Why You Need To Write (At Least) One Bad Novel

Why You Need To Write (At Least) One Bad Novel


I finished my first complete manuscript of a novel a few days before my twenty-first birthday. When printed out, it was like a mini skyscraper – and, for me, a towering achievement. It was a giddy experience – I can remember that feeling even after all these years. It had taken me just over a year to write and it was over 90,000 words.

I decided to send it over to a manuscript appraisal service. In the days before email, you had to send your manuscript by mail. My friend’s mother took me to the post office to have it sent by registered post. ‘Do you know this is a book he wrote all by himself?’ she told the bored woman behind the counter. I was embarrassed but also a bit proud.

I was expecting this unseen but benevolent editor to send a letter confirming my young genius. Imagine my surprise when she sent back page after page about what was wrong with my book. She did say it had potential – she was being kind – but when I look back it was a phantasmagoric mess. I did end up writing a complete second draft of that novel but it was just too far-fetched. It ended up in a drawer and eventually lost completely.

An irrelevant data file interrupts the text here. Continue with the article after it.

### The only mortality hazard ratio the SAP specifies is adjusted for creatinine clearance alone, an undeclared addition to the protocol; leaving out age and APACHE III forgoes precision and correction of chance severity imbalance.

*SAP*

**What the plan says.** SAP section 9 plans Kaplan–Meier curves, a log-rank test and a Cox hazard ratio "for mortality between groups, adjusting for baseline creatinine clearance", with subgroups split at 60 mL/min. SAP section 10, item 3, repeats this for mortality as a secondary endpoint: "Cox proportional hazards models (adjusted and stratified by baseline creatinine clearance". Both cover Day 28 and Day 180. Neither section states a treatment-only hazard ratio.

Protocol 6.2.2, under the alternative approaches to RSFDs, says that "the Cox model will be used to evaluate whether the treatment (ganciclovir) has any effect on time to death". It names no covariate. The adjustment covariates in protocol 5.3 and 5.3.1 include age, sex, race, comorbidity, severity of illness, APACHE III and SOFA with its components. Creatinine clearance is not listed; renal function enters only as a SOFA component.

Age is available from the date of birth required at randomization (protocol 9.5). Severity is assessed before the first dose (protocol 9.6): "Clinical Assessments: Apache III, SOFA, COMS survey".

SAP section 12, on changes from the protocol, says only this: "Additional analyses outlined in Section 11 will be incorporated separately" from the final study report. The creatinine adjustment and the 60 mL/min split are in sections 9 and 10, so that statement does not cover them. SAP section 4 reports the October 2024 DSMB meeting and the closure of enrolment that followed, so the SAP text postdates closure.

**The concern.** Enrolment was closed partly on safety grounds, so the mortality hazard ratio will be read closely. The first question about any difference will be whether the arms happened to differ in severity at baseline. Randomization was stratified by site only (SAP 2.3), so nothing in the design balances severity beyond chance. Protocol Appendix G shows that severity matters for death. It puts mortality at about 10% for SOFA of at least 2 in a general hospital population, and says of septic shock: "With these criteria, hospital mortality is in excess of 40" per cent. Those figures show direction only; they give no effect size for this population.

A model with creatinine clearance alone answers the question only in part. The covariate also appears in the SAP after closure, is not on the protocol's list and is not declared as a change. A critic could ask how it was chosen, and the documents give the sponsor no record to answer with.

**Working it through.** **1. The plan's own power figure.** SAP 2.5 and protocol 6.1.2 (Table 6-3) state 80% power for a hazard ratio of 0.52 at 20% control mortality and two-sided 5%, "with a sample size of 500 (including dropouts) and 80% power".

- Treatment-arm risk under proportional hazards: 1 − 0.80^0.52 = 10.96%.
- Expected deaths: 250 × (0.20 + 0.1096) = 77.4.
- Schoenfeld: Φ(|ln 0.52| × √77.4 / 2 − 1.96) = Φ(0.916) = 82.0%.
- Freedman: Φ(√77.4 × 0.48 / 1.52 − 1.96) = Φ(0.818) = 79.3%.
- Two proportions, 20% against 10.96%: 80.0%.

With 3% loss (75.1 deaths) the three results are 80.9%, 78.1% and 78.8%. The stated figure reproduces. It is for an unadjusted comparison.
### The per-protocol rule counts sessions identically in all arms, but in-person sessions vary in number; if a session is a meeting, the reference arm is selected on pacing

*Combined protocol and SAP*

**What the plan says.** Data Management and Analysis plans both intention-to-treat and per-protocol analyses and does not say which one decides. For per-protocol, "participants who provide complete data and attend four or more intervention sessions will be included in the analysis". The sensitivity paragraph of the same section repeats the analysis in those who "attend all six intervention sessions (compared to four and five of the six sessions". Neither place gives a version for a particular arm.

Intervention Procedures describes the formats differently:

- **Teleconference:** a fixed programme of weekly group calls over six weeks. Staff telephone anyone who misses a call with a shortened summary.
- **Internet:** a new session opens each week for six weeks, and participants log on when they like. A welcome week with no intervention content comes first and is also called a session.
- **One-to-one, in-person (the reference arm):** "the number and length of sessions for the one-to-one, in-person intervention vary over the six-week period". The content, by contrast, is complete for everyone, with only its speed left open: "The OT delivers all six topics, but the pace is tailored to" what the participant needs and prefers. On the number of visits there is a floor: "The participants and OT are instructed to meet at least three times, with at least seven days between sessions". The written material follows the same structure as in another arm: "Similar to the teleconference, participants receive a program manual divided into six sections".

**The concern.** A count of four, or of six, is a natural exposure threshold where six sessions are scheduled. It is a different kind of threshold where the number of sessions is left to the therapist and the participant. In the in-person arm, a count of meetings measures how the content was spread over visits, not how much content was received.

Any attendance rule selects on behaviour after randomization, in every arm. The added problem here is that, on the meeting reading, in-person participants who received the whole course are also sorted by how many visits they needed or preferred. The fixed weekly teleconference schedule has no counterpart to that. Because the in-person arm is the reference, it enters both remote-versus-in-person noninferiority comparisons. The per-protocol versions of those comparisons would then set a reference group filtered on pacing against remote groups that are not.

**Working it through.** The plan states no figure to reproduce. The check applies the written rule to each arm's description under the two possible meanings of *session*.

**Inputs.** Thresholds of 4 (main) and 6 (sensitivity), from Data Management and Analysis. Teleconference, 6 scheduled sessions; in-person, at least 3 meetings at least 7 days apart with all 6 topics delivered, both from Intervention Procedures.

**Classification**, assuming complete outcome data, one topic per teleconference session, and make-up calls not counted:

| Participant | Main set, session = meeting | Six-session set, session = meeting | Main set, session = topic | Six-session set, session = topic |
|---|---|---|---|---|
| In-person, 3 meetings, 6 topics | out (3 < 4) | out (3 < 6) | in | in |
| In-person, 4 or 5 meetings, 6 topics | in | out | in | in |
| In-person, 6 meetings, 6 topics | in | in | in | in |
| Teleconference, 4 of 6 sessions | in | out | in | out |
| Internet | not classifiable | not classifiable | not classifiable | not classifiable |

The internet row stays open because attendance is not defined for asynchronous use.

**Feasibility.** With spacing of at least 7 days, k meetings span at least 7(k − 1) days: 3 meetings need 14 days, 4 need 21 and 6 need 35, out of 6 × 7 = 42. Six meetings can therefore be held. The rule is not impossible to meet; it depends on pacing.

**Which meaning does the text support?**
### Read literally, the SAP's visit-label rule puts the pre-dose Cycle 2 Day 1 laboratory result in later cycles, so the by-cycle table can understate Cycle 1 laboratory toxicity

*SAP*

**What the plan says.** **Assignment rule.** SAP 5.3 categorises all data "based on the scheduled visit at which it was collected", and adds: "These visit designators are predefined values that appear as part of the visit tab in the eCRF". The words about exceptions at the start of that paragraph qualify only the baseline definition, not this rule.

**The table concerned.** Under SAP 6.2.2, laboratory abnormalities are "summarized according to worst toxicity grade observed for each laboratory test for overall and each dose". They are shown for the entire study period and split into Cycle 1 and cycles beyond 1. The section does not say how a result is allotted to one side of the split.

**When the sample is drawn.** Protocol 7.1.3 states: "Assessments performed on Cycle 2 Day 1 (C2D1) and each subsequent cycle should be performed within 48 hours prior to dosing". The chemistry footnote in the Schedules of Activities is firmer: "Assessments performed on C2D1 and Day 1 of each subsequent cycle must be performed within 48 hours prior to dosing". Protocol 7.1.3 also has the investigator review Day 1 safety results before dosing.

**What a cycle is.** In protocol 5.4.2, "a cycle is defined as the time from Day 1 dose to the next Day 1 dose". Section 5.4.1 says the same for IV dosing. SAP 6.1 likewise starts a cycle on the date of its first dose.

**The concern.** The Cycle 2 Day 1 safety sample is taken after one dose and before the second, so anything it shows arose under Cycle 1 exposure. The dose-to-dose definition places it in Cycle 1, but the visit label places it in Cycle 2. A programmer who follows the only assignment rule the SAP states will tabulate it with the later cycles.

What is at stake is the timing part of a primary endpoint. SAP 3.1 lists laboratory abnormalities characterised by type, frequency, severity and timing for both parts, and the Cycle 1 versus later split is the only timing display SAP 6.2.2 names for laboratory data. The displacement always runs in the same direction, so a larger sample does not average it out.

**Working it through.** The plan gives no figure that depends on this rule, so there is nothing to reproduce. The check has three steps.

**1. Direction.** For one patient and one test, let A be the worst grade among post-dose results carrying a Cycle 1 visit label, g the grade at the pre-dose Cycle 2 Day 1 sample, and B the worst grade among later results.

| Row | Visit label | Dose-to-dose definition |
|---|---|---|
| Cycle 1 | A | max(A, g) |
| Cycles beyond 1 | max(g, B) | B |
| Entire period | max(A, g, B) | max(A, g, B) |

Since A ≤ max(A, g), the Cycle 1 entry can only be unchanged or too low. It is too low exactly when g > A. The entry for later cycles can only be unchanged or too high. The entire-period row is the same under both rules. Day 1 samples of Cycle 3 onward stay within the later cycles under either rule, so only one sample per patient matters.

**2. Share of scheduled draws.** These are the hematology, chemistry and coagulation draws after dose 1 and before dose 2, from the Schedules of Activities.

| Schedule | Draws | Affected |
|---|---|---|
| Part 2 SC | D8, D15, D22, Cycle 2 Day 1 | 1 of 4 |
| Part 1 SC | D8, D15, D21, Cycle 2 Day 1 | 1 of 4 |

Yes, that first manuscript was a mess, but it was finished. I’d written two of the most satisfying words in the English language on the last page. The End. And, psychologically, that’s an important milestone you have to hit as a writer.

You have to get that first bad book out your system. You have to finish.

Top Tip: If you want to learn how to write a book, join our Writers Write course in Johannesburg or sign up for our online course.

by Anthony Ehlers

Other posts by Anthony:

  1. Why Dreamers Will Always Have Enemies
  2. Why You Have To Give Your Readers What They Want
  3. What A Family Of Bears In A Car Taught Me About Storytelling

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This article has 2 comments

  1. Marie

    Hi Anthony
    I just finished the first draft of my first novel last November (NaNoWriMo 2016)…

    at 59 years of age. (Compared to your 21years for your first nove!)

    I can hardly bear to look back and read any of it. I really don’t know where to start to fix it , to make it readable for any other human.

    I hope to find a bit of guidance and inspiration from your articles here!

    Regards. Marie.

  2. Anthony Ehlers

    There’s lots of advice here, Marie. I would say 1) re-read it with a dispassionate eye 2) fix any obvious errors but don’t rewrite it 3) ask a friend to read it – but only a friend who will be honest with you. To be honest, I would re-write my first book but in such a way it would be a completely different story.

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